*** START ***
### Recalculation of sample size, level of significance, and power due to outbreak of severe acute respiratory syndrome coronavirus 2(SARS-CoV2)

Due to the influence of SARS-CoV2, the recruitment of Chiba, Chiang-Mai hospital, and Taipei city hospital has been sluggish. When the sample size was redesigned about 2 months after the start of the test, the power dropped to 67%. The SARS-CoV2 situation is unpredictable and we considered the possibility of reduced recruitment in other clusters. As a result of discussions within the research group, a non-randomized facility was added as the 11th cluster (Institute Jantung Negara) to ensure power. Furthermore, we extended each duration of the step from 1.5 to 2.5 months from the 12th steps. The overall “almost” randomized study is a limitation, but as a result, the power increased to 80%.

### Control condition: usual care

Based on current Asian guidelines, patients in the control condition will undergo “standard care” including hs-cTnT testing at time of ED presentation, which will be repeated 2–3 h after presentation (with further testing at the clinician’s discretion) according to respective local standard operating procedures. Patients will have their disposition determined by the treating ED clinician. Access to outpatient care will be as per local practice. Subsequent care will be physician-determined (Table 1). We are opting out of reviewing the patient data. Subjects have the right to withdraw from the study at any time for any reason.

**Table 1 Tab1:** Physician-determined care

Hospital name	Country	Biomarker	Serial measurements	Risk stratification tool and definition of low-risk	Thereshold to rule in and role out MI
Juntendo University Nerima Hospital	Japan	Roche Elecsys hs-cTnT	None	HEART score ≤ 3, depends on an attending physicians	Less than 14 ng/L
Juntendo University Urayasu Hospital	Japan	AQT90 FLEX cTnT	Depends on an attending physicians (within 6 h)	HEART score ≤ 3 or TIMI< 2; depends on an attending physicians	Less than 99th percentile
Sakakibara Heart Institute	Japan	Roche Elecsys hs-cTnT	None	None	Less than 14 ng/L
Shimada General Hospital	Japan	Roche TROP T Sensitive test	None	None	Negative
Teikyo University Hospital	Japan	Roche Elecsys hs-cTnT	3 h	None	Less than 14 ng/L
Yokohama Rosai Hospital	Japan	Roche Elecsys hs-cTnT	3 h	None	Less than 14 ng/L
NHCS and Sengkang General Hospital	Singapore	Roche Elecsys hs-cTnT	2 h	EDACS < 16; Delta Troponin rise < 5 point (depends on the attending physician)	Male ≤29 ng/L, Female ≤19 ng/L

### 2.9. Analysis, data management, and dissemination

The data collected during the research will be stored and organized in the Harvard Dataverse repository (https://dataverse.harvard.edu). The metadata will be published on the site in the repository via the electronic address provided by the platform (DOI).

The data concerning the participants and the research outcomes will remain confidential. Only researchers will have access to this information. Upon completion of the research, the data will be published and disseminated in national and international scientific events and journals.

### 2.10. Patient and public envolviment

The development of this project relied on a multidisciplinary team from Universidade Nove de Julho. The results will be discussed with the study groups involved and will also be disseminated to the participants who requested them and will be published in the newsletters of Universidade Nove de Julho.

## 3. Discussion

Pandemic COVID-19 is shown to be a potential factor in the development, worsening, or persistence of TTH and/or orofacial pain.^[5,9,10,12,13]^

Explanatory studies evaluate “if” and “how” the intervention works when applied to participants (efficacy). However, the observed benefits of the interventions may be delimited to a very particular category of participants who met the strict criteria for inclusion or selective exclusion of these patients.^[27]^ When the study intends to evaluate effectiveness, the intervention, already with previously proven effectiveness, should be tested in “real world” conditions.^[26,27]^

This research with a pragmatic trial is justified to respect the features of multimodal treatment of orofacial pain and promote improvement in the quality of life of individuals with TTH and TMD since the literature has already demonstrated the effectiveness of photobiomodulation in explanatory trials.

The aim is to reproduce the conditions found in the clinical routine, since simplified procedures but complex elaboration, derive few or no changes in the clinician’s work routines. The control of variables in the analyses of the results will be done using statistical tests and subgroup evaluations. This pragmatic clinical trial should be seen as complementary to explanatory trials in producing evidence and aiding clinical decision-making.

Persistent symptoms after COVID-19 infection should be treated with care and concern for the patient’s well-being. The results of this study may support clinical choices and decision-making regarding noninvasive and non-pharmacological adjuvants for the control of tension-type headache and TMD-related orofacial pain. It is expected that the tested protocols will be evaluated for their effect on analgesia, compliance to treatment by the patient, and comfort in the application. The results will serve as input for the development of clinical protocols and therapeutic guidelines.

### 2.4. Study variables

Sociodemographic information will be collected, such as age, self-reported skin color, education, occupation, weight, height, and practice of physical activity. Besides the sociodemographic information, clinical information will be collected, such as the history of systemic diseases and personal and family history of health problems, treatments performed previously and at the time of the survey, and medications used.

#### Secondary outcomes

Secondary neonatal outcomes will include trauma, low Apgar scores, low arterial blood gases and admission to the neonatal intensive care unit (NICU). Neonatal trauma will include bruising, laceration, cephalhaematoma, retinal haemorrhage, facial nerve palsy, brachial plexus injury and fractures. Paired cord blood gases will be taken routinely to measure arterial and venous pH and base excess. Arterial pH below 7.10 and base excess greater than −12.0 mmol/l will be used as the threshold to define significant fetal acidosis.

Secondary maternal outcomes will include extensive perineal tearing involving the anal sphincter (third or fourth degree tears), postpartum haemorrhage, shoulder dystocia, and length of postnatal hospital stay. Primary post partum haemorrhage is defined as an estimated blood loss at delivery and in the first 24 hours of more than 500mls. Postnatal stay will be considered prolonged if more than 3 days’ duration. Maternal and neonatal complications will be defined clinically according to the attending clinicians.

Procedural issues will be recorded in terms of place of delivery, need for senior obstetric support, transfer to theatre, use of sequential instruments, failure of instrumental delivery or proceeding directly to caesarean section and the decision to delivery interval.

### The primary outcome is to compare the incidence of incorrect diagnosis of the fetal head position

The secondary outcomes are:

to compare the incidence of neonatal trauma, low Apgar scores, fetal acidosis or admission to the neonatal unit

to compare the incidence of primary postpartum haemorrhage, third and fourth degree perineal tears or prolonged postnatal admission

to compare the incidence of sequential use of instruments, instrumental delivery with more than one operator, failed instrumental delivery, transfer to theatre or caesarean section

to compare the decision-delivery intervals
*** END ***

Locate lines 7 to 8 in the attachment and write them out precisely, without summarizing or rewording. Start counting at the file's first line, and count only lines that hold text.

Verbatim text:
Juntendo University Nerima Hospital	Japan	Roche Elecsys hs-cTnT	None	HEART score ≤ 3, depends on an attending physicians	Less than 14 ng/L
Juntendo University Urayasu Hospital	Japan	AQT90 FLEX cTnT	Depends on an attending physicians (within 6 h)	HEART score ≤ 3 or TIMI< 2; depends on an attending physicians	Less than 99th percentile